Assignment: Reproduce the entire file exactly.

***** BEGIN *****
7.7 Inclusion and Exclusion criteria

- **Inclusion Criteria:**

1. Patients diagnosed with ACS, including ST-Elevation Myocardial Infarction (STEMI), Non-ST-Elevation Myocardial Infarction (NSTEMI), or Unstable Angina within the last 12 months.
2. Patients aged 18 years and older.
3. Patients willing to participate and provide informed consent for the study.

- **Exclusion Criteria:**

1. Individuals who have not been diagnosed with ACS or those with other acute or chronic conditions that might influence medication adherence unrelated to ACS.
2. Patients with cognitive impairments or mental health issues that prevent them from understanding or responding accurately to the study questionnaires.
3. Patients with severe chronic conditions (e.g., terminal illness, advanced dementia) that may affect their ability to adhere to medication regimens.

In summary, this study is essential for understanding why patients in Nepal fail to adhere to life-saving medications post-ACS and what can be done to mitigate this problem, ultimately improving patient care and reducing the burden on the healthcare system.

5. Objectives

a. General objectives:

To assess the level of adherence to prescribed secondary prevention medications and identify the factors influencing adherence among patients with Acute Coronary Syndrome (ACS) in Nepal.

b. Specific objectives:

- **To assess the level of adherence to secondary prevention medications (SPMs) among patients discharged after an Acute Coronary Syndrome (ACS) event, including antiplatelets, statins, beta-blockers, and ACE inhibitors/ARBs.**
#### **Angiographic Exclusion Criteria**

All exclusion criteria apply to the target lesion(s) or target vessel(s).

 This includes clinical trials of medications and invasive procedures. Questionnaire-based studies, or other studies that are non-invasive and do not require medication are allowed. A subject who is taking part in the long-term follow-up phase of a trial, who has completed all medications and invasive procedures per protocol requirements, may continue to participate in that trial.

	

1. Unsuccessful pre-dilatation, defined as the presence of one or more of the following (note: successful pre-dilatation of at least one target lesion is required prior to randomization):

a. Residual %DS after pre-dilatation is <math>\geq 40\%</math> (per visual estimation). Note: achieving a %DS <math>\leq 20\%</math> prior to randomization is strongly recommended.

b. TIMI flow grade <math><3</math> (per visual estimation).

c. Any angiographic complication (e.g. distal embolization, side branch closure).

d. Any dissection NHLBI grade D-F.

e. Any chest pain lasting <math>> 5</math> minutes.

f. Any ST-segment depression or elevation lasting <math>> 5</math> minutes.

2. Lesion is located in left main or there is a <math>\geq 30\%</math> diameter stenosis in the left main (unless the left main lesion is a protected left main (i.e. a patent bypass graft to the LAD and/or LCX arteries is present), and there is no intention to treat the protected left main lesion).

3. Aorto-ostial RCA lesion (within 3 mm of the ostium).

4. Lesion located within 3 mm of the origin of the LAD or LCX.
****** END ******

7.7 Inclusion and Exclusion criteria

- **Inclusion Criteria:**

1. Patients diagnosed with ACS, including ST-Elevation Myocardial Infarction (STEMI), Non-ST-Elevation Myocardial Infarction (NSTEMI), or Unstable Angina within the last 12 months.
2. Patients aged 18 years and older.
3. Patients willing to participate and provide informed consent for the study.

- **Exclusion Criteria:**

1. Individuals who have not been diagnosed with ACS or those with other acute or chronic conditions that might influence medication adherence unrelated to ACS.
2. Patients with cognitive impairments or mental health issues that prevent them from understanding or responding accurately to the study questionnaires.
3. Patients with severe chronic conditions (e.g., terminal illness, advanced dementia) that may affect their ability to adhere to medication regimens.

In summary, this study is essential for understanding why patients in Nepal fail to adhere to life-saving medications post-ACS and what can be done to mitigate this problem, ultimately improving patient care and reducing the burden on the healthcare system.

5. Objectives

a. General objectives:

To assess the level of adherence to prescribed secondary prevention medications and identify the factors influencing adherence among patients with Acute Coronary Syndrome (ACS) in Nepal.

b. Specific objectives:

- **To assess the level of adherence to secondary prevention medications (SPMs) among patients discharged after an Acute Coronary Syndrome (ACS) event, including antiplatelets, statins, beta-blockers, and ACE inhibitors/ARBs.**
#### **Angiographic Exclusion Criteria**

All exclusion criteria apply to the target lesion(s) or target vessel(s).

 This includes clinical trials of medications and invasive procedures. Questionnaire-based studies, or other studies that are non-invasive and do not require medication are allowed. A subject who is taking part in the long-term follow-up phase of a trial, who has completed all medications and invasive procedures per protocol requirements, may continue to participate in that trial.

	

1. Unsuccessful pre-dilatation, defined as the presence of one or more of the following (note: successful pre-dilatation of at least one target lesion is required prior to randomization):

a. Residual %DS after pre-dilatation is <math>\geq 40\%</math> (per visual estimation). Note: achieving a %DS <math>\leq 20\%</math> prior to randomization is strongly recommended.

b. TIMI flow grade <math><3</math> (per visual estimation).

c. Any angiographic complication (e.g. distal embolization, side branch closure).

d. Any dissection NHLBI grade D-F.

e. Any chest pain lasting <math>> 5</math> minutes.

f. Any ST-segment depression or elevation lasting <math>> 5</math> minutes.

2. Lesion is located in left main or there is a <math>\geq 30\%</math> diameter stenosis in the left main (unless the left main lesion is a protected left main (i.e. a patent bypass graft to the LAD and/or LCX arteries is present), and there is no intention to treat the protected left main lesion).

3. Aorto-ostial RCA lesion (within 3 mm of the ostium).

4. Lesion located within 3 mm of the origin of the LAD or LCX.